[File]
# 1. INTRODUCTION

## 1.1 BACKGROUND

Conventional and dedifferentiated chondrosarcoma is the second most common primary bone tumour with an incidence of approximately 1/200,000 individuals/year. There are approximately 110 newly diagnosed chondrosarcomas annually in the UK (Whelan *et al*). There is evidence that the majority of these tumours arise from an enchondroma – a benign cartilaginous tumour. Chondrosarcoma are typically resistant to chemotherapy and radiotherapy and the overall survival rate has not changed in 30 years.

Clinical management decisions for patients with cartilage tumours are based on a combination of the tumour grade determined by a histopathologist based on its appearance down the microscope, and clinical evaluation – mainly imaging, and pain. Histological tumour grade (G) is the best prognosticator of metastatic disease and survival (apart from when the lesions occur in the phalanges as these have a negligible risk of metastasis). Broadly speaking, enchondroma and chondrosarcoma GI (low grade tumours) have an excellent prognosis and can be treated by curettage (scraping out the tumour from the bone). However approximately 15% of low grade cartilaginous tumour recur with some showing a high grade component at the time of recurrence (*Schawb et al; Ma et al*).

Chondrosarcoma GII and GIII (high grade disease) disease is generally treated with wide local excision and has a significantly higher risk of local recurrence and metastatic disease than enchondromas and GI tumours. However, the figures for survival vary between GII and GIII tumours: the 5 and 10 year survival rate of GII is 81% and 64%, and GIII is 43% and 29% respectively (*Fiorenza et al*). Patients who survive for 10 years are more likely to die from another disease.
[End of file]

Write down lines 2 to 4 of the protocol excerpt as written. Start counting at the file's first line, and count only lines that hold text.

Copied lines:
## 1.1 BACKGROUND

Conventional and dedifferentiated chondrosarcoma is the second most common primary bone tumour with an incidence of approximately 1/200,000 individuals/year. There are approximately 110 newly diagnosed chondrosarcomas annually in the UK (Whelan *et al*). There is evidence that the majority of these tumours arise from an enchondroma – a benign cartilaginous tumour. Chondrosarcoma are typically resistant to chemotherapy and radiotherapy and the overall survival rate has not changed in 30 years.

Clinical management decisions for patients with cartilage tumours are based on a combination of the tumour grade determined by a histopathologist based on its appearance down the microscope, and clinical evaluation – mainly imaging, and pain. Histological tumour grade (G) is the best prognosticator of metastatic disease and survival (apart from when the lesions occur in the phalanges as these have a negligible risk of metastasis). Broadly speaking, enchondroma and chondrosarcoma GI (low grade tumours) have an excellent prognosis and can be treated by curettage (scraping out the tumour from the bone). However approximately 15% of low grade cartilaginous tumour recur with some showing a high grade component at the time of recurrence (*Schawb et al; Ma et al*).